Israeli Forces Now Operating in Most Areas of Rafah

The IDF also said it had completed its objectives in north Gaza's Jabalia refugee camp

On Friday, the Israeli military said it had expanded its operations to the central area of Rafah. Before the assault on the city, Rafah served as a refuge for over one million displaced Palestinians.

The Associated Press reported that the Israeli military confirmed its forces were now fighting throughout most of Rafah. President Joe Biden claimed that if Israel attacked the population centers in the city without a plan for the civilians living there, it would cross his “red line.”

However, as Israeli troops continue to push into the city, killing hundreds in the process and forcing over one million to flee, Biden administration officials have asserted that Tel Aviv has not crossed the red line.  After Israel used a US bomb to kill 45 people living in a tent camp in Rafah, White House National Security Council spokesman John Kirby said, “As a result of this strike on Sunday, I have no policy changes to speak to.”

The assault on Rafah has pushed the overall death toll to over 36,000, including tens of thousands of women and children. The IDF has also sustained losses in Rafah, increasing the number of soldiers killed to 289 since October 7.

As Israeli forces are pushing deeper into Rafah, the IDF announced the end of weeks of operations in the Jabalia refugee camp, located in northern Gaza. Tel Aviv initially devastated the city in the early months of the war on Gaza, but its forces returned in May. During the operations, the IDF dropped over 200 bombs.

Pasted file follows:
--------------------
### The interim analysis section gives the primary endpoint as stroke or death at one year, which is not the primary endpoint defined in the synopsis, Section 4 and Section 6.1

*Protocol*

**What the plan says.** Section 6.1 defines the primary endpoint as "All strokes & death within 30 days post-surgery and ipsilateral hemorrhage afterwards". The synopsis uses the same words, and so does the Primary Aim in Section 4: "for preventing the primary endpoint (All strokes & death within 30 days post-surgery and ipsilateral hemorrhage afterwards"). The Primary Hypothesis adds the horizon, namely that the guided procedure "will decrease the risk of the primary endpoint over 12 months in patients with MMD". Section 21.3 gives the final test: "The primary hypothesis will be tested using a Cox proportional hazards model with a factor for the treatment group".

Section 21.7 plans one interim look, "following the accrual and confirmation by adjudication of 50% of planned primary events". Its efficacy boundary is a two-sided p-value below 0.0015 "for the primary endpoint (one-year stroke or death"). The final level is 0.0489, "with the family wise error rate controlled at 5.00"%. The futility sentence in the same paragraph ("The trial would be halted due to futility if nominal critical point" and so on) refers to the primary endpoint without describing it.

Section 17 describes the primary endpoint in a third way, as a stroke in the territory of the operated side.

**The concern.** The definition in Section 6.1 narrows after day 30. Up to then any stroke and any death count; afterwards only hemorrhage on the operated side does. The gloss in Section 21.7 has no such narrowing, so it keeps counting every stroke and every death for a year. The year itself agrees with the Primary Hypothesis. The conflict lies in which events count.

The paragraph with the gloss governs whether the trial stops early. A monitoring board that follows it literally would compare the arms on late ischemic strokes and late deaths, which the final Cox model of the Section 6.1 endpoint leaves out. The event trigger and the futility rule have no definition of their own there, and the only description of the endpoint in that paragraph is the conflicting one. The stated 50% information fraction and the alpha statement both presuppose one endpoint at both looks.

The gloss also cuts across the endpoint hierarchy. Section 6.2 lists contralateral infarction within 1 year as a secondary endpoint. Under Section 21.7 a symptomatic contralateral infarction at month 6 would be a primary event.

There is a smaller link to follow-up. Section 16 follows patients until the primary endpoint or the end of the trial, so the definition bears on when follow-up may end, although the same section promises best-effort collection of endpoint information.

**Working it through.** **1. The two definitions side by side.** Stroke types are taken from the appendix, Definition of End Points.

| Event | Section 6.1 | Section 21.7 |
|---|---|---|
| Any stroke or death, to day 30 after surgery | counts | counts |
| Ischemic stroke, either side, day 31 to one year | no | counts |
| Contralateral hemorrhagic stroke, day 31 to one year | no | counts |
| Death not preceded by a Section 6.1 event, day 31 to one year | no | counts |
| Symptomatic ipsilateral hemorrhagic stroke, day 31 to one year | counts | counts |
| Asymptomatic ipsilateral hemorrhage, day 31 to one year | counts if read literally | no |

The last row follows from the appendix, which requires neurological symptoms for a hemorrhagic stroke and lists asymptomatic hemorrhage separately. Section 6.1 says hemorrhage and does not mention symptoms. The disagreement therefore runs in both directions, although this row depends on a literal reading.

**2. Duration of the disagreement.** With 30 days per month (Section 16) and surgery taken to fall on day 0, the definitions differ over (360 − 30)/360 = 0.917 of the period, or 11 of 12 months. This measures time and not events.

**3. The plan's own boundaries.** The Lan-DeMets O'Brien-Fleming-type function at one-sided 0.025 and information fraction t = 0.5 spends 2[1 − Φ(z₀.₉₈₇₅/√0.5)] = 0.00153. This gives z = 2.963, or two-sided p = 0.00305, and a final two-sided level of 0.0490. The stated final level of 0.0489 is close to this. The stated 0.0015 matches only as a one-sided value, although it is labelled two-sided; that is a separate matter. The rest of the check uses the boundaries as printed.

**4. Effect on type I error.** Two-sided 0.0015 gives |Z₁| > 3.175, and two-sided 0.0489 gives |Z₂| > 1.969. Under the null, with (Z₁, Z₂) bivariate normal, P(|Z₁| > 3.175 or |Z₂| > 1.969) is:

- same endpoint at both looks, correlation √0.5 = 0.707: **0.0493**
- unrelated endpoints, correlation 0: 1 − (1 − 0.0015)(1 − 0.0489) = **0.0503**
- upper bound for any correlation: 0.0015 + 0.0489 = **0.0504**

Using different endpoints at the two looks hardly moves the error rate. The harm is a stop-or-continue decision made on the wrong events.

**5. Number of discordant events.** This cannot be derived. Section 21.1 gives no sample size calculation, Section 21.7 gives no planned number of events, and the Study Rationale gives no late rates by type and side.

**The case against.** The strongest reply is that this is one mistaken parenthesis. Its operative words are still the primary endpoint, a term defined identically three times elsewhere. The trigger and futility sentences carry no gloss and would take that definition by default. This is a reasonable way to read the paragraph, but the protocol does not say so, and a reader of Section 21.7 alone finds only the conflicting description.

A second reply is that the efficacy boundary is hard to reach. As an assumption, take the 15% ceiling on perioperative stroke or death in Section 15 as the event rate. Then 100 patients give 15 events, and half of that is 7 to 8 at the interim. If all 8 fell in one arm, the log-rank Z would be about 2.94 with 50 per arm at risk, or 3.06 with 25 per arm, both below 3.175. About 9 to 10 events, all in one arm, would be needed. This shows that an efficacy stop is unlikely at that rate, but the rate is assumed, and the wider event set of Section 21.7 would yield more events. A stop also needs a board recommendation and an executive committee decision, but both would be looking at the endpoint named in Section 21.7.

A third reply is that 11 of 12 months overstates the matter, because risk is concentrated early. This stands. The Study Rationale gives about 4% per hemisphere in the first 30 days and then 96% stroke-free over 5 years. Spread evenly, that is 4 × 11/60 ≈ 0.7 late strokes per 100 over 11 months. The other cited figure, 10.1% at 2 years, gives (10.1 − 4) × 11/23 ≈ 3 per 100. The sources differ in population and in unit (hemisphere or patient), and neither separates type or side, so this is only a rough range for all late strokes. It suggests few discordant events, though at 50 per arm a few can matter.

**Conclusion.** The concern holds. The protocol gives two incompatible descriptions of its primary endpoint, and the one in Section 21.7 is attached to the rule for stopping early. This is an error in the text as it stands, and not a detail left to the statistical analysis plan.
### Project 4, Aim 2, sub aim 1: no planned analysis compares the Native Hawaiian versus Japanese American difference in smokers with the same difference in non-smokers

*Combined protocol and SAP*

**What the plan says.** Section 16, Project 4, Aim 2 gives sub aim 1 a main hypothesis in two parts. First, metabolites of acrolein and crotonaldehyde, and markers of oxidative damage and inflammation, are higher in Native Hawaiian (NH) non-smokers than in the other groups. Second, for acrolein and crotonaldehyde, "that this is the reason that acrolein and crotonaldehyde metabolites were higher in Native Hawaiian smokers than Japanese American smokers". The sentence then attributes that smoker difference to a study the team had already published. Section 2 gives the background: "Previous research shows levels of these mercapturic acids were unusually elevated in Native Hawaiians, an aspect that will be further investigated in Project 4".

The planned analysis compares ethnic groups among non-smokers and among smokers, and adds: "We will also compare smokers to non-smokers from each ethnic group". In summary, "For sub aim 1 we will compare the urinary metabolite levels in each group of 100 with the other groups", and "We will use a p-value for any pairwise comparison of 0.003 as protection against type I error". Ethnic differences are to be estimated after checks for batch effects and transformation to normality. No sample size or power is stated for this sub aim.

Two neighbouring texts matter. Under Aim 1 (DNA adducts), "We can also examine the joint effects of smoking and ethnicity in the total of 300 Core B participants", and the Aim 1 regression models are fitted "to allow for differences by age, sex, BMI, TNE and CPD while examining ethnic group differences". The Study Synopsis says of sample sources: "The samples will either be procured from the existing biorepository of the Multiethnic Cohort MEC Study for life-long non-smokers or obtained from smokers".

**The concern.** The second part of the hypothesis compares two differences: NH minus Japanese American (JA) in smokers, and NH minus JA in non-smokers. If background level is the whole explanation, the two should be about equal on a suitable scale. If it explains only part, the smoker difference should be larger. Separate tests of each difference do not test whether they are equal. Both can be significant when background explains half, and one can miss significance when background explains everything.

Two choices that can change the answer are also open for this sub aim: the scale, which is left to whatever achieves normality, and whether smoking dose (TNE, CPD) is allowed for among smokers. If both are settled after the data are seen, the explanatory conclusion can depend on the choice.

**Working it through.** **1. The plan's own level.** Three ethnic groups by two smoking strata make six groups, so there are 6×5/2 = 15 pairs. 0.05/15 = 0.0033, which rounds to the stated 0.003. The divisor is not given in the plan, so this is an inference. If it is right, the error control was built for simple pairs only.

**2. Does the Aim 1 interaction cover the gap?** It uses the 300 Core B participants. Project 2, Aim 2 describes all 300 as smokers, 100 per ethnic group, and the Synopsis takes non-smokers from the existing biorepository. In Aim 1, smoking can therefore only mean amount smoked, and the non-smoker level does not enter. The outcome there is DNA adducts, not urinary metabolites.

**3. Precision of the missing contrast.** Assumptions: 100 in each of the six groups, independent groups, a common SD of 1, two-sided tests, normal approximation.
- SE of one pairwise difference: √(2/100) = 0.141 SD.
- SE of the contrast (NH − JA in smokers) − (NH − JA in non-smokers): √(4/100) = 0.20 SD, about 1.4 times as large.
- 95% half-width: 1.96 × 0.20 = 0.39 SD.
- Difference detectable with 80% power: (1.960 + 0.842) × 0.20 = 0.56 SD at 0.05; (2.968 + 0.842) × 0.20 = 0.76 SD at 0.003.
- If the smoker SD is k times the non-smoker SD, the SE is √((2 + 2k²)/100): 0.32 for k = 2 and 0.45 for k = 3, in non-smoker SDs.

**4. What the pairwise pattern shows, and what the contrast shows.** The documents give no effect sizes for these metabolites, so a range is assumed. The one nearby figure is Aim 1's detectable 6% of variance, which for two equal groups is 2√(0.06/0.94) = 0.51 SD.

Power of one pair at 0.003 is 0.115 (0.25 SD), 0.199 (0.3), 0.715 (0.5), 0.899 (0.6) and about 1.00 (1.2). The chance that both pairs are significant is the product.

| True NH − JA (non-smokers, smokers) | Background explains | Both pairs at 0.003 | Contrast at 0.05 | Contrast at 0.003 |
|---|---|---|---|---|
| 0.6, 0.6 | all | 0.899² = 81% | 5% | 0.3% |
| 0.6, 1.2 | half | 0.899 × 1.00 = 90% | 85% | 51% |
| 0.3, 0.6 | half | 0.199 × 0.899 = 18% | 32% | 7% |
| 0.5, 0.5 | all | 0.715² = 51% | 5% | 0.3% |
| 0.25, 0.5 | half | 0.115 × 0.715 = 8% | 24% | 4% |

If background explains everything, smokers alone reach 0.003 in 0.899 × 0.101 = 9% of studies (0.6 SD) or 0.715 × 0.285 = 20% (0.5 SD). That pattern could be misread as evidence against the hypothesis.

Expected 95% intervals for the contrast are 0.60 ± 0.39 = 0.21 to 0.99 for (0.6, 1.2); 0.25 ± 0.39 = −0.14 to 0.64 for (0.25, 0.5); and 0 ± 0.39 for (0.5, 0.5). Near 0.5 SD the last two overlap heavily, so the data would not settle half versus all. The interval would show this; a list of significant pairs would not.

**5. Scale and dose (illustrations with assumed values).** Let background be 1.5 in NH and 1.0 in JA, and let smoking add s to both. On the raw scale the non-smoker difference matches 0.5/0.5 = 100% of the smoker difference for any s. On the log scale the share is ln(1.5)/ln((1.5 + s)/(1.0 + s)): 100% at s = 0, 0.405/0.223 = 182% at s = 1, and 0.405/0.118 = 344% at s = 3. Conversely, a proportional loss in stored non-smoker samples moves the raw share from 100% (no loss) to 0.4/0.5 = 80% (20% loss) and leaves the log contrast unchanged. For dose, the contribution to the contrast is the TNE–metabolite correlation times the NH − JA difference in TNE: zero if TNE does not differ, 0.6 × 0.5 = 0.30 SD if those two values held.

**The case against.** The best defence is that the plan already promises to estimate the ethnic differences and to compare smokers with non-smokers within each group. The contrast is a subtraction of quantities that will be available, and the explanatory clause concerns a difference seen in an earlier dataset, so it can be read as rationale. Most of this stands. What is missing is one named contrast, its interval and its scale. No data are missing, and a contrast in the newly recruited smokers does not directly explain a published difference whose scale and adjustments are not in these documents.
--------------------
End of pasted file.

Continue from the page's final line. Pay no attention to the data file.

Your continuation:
The attacks on Jabalia and Rafah have caused aid deliveries into Gaza to plummet. Trucks crossing into the Strip in May decreased by two-thirds. This week, two Biden administration officials resigned in part because of the Israeli imposed restrictions on aid deliveries into Gaza and the lack of a response from the White House.

A letter signed by 19 aid agencies released on Tuesday warned that the lack of aid was increasing the risk of death due to starvation and disease. “As Israeli attacks intensify on Rafah, the unpredictable trickle of aid into Gaza has created a mirage of improved access while the humanitarian response is in reality on the verge of collapse,” it says. “Aid agencies now fear an acceleration in deaths from starvation, disease and denied medical assistance.”

While many are on the brink of death, Tel Aviv says it will not sign on to an agreement that would bring the war to a close and Israeli hostages freed. On Thursday, Hamas officials said the group was willing to come to a “complete agreement” that ends the conflict and frees the hostages. On Friday, the Israeli government told the families of the hostages that Tel Aviv was unwilling to end the conflict in exchange for the release of their relatives.

Kyle Anzalone is the opinion editor of, news editor of the Libertarian Institute, and co-host of Conflicts of Interest.